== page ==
There is a cult of ignorance in the United States...nurtured by the false notion that democracy means that “my ignorance is just as good as your knowledge.” -- Isaac Asimov
I dont have a rod, but I see where Chris is comming from. For me, when I say sharpening, I seldom go through a full grit progression. Usually I just make a few edge leading passes on either my Gesshin 5, or my Kityama followed by a cn strop. Its really only when I damage the edge, or get a new knife that I drop down below 2k.
Starting this harvest I'm a starving startling artist/
Lyrical arsonist it's arduous spitting this smartest arsenic/
Any of you guys rod Takedas? What do you use?
I'm really not sure about this one. Like many of you I used to go to the ceramic rod (DMT superfine) inbetween stone spa treatments but then I heard about rods not being quite good for jknives and, through trial and error (and a good dose of laziness ) I realized that a few stropping moves over my dry 5k stone do a pretty decent job to keep a good edge. Yeah, it tends to make the stone surface rather "slippery" or "glassy" on the long run but then when the next proper stone session occurs it's just a matter of reconditioning it as you would when flattening.Again, I'm a newbie and prob this is wrong by proper standards but it seems to work...
Totally agree almost all steel use in production kitchens often over time does more harm than good.Angle of spine is important,a lite sweep,not bearing down on the rod.I have found through trail & ERROR,that for me smooth polishing steels & smooth ceramics used correctly will prolong long cutting sessions until you can get to the stones again.
Smooth steels & ceramics do have a place in the kitchen IF used correctly,rarely the case.Diamond steels are popular now,I have seen cooks wailing away on diamond steels at a high angle,trying to cut in a new edge,it always ends in failure.
I must also admit ive never owned a steel, but used to use other chefs, for awhile i was honing on the underside of ceramic/porcelain plates, it works quite well, just place it on a damp towel, gets a few weird looks from other chefs though.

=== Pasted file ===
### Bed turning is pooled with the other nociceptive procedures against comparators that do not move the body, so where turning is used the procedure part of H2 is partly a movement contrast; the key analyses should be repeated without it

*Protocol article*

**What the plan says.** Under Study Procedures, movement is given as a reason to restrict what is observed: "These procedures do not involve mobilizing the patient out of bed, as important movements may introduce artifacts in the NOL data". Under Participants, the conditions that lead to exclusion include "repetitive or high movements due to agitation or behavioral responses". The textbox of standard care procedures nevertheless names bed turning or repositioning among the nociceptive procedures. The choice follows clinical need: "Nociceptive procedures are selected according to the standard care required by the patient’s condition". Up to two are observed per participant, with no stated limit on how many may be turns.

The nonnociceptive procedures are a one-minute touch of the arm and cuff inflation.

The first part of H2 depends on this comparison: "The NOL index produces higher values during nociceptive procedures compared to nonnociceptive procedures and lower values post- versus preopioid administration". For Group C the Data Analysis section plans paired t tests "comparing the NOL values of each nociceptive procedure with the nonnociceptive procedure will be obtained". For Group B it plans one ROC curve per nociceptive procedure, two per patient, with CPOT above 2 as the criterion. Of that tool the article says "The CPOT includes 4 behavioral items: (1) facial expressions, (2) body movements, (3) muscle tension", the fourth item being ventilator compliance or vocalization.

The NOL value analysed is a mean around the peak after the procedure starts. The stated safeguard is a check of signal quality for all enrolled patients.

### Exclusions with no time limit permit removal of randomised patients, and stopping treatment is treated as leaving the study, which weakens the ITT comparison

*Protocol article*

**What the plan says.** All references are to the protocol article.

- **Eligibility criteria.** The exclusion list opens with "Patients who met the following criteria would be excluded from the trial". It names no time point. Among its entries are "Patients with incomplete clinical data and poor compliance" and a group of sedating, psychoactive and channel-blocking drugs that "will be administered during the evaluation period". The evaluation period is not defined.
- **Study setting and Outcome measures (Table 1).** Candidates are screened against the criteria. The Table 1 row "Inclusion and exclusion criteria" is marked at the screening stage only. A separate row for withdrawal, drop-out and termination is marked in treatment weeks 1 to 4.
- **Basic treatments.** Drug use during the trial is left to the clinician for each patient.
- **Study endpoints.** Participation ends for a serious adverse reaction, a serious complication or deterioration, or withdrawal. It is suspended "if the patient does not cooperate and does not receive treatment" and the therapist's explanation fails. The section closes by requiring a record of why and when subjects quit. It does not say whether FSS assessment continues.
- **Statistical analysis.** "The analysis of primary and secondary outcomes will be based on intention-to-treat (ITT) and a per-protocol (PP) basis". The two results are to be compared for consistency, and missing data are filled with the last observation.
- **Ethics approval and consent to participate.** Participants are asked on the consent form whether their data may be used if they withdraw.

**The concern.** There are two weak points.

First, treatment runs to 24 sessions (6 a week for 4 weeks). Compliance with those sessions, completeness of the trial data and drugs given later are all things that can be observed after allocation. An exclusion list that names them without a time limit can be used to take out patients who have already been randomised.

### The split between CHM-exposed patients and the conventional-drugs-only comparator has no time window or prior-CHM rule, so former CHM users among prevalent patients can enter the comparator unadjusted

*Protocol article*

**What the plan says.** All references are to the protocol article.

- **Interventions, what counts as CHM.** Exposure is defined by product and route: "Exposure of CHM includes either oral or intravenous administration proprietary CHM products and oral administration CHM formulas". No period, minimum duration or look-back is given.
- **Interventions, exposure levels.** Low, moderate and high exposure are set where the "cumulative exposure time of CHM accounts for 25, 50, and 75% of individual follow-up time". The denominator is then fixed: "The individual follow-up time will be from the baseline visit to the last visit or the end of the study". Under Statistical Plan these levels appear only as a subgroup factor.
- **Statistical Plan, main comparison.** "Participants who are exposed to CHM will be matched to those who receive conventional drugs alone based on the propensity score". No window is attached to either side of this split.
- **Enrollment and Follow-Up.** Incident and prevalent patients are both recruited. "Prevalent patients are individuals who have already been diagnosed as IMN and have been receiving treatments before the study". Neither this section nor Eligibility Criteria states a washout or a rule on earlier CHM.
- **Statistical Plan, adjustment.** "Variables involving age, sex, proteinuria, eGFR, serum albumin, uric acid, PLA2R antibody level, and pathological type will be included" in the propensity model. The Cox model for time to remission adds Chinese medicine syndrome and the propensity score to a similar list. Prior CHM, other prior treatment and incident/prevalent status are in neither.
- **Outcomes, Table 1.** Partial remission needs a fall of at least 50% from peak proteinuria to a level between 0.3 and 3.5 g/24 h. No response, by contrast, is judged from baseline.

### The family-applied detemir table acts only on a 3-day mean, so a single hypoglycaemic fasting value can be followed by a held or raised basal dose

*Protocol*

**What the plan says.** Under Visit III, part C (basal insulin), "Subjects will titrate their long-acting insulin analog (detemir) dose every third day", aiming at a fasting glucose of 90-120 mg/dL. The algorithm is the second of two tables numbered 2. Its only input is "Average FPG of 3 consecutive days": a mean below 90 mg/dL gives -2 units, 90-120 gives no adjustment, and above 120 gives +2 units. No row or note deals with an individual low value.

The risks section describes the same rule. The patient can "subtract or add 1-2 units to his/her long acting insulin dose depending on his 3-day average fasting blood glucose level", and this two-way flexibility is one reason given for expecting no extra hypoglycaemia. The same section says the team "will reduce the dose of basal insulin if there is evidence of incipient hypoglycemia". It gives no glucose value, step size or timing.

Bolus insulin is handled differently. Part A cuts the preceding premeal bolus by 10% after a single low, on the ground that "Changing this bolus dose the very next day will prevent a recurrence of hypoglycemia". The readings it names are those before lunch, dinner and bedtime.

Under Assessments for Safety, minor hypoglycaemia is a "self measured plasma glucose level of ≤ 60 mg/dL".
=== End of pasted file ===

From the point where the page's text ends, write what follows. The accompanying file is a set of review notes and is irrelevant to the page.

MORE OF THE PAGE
I always take my stones to work and am on the clock when i get the stones out for a session, soak them while i start the days prep/getting organised for the day, give them a touch up on 4k, have been de burring on cardboard lately.
I have a Mac rod and an Idhone ceramic. I like the Mac better and use it to keep[ my edges in line when I'm to busy to break out the stones. Seems to be a common theme for a lot of us. I like to sharpen I find it very relaxing, but don't always have the time.
I used to back strop on my higher grit shaptons. Now, where I'm at, its never actually been said we can't sharpen on stones during working hours. I just don't want to be the guy to find out...
The bad thing about Country Clubs is theres different departments. And when you're caught up and would usually pull out the stones, there is sure to be another department that's in the $hit$, and needs help. The work is seemingly never ending. Of course I'm that guy that busts my butt to get set up(fine dining grill/ saute), and will immediately volunteer my services(usually to the banquet department). While others will chop parsley endlessly, until our first ticket is in....
The difference between try and triumph is a little "umph"! NO EXCUSES!!!!!!!
steel on ceramic rod, then strop on cardboard - quickest and easiest daily maintenance until next sharpening session which in pro kitchen seems an eternity because i never have the time nor the energy. you all know what i'm talking about, when you actually do have time, all you want to do is get everything done quick so that you can go home early or get out to the bars faster.